Book Review: "Corporate Computer and Network Security", R. Panko


"Corporate Computer and Network Security", Raymond R. Panko, 2004,

0-13-038471-2 %A Raymond R. Panko %C One Lake St., Upper Saddle River, NJ 07458 %D 2004 %G 0-13-038471-2 %I Prentice Hall %O 800-576-3800 +1-201-236-7139 fax: +1-201-236-7131 %O
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Audience a- Tech 2 Writing 1 (see revfaq.htm for explanation) %P 522 p. %T "Corporate Computer and Network Security"

In the preface (for teachers), Panko states that this is a text for a security course. The book is said to be based on the CISSP (Certified Information Systems Security Professional) "exam," although there is a definite lack of material dealing with architecture, physical security, and security management.

Chapter one is a list of possible attacks and security problems. There are "Test Your Understanding" questions sprinkled throughout, but they are mostly on the level of fact-based reading checks. (One of the later examples asks "What is shoulder surfing?" immediately under a paragraph on shoulder surfing.) There is also a chapter "1a" with a collection of very terse "case studies" (one is only a sentence in length). Access control and a tiny mention of physical security is in chapter two. (As well as a very strange mention of wireless LANs: the author considers WLAN access to be a factor of site security.)

There are odd and sometimes careless mistakes: "rters" is said to be four characters. The emphasis seems to be on minutiae rather than concepts. A lot of material is repeated: two separate paragraphs deal with piggybacking, only five paragraphs apart. The facts are generally correct, but the discussions are often misleading if not wrong: a confusing deliberation of what is probably false acceptance incorrectly refers to the situation as false rejection. Chapter three reviews the TCP/IP protocol suite. (Again, the conceptual material is weak: Panko asserts that the real world uses an amalgam of the OSI [Open Systems Interconnection] and TCP/IP models, whereas the TCP/IP protocol suite is generally described with reference to the OSI model.

Anyone who has actually used the OSI protocols knows why the rest of the world uses TCP/IP.) Network attacks are discussed in chapter four. (Oddly, in the midst of a list of net probing activities comes a mention of looking up corporate information on the Security and Exchange Commission's EDGAR database.) There is also a rather limited section on malware. Chapter five looks at firewalls. Some generic advice on hardening hosts or desktop computers is given in chapter six.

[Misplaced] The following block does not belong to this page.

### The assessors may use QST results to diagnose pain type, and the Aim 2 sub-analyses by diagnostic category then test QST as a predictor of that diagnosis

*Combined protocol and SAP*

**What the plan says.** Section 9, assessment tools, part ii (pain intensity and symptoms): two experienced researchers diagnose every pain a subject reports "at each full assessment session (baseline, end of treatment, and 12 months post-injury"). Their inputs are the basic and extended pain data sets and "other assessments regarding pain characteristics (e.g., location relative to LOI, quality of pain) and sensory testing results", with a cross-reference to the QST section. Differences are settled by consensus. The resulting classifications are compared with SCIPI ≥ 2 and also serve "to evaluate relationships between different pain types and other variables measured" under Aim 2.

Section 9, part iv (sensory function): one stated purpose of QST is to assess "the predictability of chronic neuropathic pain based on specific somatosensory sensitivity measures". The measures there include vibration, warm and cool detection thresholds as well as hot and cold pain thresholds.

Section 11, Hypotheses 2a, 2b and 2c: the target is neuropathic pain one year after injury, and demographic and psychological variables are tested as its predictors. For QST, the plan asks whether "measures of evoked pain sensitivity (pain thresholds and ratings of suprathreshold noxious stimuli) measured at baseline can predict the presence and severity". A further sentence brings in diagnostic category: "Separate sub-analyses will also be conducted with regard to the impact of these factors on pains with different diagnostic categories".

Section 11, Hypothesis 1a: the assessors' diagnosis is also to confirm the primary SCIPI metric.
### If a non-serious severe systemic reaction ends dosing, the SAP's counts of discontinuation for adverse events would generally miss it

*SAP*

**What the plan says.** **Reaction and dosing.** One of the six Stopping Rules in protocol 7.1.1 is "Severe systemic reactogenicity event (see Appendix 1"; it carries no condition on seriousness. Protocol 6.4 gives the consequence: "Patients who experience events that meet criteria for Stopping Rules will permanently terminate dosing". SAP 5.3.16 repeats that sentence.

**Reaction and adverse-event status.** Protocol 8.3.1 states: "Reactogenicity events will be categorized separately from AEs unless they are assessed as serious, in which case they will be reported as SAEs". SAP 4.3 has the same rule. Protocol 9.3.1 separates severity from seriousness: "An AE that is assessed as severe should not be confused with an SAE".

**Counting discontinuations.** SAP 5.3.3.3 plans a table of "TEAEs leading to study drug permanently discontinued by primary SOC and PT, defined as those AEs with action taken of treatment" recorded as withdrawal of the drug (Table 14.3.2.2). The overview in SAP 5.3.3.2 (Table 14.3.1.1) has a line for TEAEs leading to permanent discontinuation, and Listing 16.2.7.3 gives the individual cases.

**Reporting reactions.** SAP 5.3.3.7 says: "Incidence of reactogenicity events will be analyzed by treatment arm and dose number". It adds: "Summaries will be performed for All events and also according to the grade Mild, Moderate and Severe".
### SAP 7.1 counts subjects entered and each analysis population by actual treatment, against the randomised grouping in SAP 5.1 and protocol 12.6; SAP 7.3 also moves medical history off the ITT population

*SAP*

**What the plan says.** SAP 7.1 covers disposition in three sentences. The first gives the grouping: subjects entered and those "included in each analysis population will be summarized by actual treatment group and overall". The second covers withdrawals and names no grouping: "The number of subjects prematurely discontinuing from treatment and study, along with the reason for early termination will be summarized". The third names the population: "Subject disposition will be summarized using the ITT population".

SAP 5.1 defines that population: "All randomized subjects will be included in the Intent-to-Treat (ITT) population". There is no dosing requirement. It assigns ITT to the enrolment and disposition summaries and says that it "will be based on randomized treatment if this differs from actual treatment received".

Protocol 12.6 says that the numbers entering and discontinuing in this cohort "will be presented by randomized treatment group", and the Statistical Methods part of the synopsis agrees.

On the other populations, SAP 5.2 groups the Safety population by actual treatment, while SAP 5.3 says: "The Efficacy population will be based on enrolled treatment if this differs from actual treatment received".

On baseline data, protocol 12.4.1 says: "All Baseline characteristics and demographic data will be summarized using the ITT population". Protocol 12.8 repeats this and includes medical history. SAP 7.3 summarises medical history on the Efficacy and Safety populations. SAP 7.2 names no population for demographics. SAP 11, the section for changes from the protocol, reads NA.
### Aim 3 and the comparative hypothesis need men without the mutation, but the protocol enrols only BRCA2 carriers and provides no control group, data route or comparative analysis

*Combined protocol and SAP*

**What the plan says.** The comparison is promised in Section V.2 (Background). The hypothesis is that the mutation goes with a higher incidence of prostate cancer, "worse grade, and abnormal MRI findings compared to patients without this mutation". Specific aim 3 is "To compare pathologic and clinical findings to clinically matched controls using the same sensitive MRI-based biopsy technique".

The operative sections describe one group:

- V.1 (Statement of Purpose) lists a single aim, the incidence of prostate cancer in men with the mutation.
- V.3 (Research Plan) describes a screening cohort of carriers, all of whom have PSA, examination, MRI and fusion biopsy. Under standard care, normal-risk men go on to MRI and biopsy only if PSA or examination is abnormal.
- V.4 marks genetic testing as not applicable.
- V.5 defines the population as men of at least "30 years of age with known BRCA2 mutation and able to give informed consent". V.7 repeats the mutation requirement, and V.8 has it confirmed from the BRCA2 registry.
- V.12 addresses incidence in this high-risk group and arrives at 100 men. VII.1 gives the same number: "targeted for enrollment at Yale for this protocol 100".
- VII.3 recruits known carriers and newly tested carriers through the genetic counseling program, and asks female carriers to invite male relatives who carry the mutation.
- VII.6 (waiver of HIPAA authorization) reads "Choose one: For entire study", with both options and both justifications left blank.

Chapters seven and eight contain miscellaneous references to cryptographic ideas or practices. Most of the discussion of application security, in chapter nine, is limited to Web and e- commerce problems. Chapter ten is a rather mixed bag of incident response, automated intrusion detection, and business continuity planning. Security should be managed, says chapter eleven, but it doesn't give an awful lot of help on how it can be done. Most of chapter twelve looks at computer related laws.

The book seems to be a very loosely structured compilation of points related to security. The lack of overall organization means that material is often disjointed and repetitive. As with anything, in the hands of a good teacher this could be used for a computer security course text. In the hands of one who followed the text closely, the course would be a bit ragged.

copyright Robert M. Slade, 2005 BKCPCNSC.RVW 20050614

====================== (quote inserted randomly by Pegasus Mailer) There's nothing so useless as doing efficiently that which should not be done at all. - Peter F. Drucker

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